Since 1961, the world has lost 10 trillion tons of ice and snow. That’s enough to cover the Lower 48 U.S. states in about four feet of ice.
“Over 30 years suddenly almost all regions started losing mass at the same time,” said Michael Zemp, lead author of the study and director of the World Glacier Monitoring Service at the University of Zurich in Switzerland. “That’s clearly climate change if you look at the global picture.”
The glaciers shrinking fastest are in central Europe, western Canada, the United States and New Zealand. Glaciers in these places on average are losing more than 1 percent of their mass each year, according to a study in Monday’s journal Nature.
“In these regions, at the current glacier loss rate, the glaciers will not survive the century,” Zemp said.
Zemp’s team used ground and satellite measurements to look at 19,000 glaciers, far more than previous studies. They determined that southwestern Asia is the only region of 19 where glaciers are not shrinking, which Zemp said is due to local climate conditions.
Scientists have known for a long time that global warming caused by human activities such as burning coal, gasoline and diesel for electricity and transportation is making Earth lose its ice. They have been especially concerned with the large ice sheets covering Greenland and Antarctica.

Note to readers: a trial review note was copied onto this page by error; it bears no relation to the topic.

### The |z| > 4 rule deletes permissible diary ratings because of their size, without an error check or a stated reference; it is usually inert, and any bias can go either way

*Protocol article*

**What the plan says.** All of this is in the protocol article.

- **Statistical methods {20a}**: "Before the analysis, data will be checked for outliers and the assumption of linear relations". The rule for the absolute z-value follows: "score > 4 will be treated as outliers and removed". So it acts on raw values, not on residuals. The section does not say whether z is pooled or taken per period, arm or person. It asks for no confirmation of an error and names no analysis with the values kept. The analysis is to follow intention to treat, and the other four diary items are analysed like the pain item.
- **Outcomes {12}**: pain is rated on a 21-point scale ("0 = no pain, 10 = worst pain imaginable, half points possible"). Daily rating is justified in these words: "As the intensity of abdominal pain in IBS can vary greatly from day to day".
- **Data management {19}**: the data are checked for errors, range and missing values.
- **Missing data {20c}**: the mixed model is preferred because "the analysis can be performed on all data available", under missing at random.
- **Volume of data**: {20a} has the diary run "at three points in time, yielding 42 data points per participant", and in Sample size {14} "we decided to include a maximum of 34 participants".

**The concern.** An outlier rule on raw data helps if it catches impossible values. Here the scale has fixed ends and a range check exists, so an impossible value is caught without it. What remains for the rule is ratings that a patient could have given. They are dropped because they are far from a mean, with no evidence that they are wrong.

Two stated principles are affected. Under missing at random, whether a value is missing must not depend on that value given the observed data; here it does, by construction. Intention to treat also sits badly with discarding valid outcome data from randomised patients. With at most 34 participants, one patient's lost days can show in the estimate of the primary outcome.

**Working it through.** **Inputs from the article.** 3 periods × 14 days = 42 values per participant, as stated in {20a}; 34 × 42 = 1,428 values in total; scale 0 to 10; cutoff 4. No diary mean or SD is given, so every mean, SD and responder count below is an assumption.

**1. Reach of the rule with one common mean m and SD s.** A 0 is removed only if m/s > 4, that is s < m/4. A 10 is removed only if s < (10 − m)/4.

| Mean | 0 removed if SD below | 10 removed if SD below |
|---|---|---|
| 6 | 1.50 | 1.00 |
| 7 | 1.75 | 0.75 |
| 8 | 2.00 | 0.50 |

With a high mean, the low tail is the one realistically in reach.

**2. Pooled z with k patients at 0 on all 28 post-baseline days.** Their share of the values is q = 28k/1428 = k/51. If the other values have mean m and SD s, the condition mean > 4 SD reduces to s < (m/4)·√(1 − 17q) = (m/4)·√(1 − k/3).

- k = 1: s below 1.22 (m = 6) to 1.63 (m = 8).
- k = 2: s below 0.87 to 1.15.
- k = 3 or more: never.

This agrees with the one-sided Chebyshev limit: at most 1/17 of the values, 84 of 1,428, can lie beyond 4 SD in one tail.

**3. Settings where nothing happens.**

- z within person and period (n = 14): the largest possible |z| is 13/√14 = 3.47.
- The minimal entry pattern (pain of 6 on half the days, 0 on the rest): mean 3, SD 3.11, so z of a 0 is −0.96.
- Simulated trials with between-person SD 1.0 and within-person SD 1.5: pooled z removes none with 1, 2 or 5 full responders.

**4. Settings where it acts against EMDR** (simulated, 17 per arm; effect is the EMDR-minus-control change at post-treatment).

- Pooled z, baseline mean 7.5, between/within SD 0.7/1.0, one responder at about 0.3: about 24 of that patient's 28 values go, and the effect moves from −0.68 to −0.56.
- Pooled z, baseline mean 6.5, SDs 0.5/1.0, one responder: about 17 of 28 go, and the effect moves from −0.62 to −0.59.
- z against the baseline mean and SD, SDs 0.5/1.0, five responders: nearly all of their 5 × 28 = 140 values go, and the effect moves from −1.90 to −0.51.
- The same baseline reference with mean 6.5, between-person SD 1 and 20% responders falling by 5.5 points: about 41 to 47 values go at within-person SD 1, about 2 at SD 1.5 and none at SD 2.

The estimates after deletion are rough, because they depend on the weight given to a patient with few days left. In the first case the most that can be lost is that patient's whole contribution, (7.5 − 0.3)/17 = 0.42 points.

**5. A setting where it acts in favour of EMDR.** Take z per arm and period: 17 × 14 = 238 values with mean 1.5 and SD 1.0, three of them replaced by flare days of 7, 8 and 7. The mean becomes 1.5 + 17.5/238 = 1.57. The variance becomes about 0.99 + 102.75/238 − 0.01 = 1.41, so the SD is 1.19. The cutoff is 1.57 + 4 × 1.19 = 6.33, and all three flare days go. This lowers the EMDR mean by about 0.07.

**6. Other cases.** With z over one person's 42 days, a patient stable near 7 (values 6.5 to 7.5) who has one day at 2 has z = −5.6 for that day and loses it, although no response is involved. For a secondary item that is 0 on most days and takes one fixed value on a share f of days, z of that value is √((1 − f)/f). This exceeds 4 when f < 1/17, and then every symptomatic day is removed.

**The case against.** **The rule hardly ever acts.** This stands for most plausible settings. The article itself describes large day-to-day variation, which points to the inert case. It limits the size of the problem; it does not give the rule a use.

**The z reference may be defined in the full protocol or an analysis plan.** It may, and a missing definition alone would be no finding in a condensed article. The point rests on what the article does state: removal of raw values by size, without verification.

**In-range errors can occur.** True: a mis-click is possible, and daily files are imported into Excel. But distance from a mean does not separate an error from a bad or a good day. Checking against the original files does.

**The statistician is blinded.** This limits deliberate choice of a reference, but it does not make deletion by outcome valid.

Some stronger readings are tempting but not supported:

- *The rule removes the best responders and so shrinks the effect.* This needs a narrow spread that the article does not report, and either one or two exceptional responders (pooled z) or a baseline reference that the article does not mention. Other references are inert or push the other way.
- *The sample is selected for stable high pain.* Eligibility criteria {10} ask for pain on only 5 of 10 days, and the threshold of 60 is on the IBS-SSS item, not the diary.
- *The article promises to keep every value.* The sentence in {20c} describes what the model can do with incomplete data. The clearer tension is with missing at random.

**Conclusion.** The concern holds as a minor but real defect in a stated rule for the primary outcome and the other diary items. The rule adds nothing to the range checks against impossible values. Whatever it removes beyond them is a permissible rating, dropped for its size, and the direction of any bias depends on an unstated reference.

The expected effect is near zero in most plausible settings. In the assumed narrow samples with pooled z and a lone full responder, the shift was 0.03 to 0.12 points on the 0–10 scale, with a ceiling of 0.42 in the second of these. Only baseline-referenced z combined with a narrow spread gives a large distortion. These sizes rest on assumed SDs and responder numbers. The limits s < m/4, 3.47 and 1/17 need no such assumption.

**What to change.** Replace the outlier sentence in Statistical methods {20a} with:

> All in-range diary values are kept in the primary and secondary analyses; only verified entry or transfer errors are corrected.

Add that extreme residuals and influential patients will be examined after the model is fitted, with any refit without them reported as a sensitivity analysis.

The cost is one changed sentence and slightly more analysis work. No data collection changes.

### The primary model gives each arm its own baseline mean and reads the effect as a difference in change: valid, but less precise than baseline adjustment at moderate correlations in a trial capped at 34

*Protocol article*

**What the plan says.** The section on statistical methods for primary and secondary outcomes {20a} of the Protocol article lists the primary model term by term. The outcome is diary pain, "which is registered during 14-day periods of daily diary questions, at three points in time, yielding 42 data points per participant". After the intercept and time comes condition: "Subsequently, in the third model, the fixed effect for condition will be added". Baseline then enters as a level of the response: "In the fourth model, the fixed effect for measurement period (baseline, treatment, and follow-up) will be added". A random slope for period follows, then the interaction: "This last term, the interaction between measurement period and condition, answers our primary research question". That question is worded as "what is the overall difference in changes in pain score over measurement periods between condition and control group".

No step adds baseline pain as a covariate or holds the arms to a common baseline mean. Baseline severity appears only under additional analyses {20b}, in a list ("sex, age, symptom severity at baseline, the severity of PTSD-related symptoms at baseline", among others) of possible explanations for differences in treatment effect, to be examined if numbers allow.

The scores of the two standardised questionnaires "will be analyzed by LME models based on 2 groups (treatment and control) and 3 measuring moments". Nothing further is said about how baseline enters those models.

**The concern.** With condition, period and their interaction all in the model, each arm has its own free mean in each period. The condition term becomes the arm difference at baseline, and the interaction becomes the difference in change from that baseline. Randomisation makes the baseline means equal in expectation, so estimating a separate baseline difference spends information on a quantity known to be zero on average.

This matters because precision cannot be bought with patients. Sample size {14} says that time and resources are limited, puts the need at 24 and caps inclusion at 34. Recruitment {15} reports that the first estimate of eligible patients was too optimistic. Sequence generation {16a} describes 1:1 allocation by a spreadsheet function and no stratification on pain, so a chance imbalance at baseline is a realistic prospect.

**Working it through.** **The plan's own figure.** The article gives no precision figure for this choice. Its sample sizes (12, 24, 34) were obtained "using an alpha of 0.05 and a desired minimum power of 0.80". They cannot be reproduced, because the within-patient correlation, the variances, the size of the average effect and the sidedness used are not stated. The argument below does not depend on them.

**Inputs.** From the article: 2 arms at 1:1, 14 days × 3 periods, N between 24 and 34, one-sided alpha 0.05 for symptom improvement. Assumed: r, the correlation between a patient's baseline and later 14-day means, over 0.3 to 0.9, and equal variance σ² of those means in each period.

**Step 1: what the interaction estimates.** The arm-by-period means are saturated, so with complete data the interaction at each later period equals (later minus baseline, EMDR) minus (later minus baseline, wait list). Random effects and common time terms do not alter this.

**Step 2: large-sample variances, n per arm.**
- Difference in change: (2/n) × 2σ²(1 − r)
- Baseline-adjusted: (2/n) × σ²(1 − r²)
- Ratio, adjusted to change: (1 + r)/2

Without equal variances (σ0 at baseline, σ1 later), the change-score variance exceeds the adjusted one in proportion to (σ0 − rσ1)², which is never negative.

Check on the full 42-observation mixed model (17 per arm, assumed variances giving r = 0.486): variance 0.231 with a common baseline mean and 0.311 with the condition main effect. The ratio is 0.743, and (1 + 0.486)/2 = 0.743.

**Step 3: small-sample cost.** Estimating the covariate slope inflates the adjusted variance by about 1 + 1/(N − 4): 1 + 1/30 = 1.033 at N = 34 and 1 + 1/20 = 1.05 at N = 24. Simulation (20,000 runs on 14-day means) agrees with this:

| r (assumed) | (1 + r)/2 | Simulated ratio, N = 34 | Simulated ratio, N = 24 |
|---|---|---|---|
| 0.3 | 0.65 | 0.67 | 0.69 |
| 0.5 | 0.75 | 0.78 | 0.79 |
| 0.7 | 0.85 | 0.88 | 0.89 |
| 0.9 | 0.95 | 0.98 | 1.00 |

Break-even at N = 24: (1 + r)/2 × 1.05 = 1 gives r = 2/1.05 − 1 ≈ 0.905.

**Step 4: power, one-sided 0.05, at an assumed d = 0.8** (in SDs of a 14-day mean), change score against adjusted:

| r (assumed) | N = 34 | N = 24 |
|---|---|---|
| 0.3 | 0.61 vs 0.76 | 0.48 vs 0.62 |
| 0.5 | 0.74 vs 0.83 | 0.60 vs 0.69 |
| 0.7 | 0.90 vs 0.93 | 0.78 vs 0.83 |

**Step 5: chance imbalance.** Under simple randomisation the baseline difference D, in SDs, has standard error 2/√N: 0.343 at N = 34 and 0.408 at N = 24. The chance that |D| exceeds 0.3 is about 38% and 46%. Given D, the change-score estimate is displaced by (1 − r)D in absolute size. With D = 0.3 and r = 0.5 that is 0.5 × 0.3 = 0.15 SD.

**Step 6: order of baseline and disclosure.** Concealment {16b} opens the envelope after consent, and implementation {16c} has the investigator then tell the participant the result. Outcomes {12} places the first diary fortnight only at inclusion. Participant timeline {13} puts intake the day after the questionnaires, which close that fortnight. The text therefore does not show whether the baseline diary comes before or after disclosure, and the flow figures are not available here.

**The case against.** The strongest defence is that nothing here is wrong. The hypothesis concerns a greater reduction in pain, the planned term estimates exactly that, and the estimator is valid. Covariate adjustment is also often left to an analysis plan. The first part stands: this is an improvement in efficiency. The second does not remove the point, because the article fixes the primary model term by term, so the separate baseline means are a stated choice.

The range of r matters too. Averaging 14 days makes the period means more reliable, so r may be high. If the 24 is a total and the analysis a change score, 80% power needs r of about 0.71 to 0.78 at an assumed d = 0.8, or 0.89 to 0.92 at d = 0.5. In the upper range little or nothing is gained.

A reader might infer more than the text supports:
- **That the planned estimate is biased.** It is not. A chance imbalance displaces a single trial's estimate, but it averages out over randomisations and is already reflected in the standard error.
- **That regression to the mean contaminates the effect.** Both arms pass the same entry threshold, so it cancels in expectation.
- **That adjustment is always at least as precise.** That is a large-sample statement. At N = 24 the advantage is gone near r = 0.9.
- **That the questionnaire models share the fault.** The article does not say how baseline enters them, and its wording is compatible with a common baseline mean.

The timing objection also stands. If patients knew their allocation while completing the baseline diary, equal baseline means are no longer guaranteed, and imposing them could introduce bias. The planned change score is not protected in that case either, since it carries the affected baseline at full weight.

A number of factors are making sea levels rise. The biggest cause is that oceans are getting warmer, which makes water expand. The new figures show glacier melt is a bigger contributor than thought, responsible for about 25 percent to 30 percent of the yearly rise in oceans, Zemp said.
Rising seas threaten coastal cities around the world and put more people at risk of flooding during storms.
Glaciers grow in winter and shrink in summer, but as the Earth has warmed, they are growing less and shrinking more. Zemp said warmer summer temperatures are the main reason glaciers are shrinking faster.
While people think of glaciers as polar issues, shrinking mountain glaciers closer to the equator can cause serious problems for people who depend on them, said Twila Moon, a snow and ice data center scientist. She said people in the Andes mountains, for example, rely on the glaciers for drinking and irrigation water each summer.
A separate study Monday in Environmental Research Letters confirmed faster melting and other changes in the Arctic. It found that in winter, the Arctic is warming 2.8 times faster than the rest of the Northern Hemisphere. Overall, the region is getting more humid, cloudier and wetter.
“It’s on steroids; it’s hyperactive,” said lead author Jason Box, a scientist for the Danish Meteorological Institute.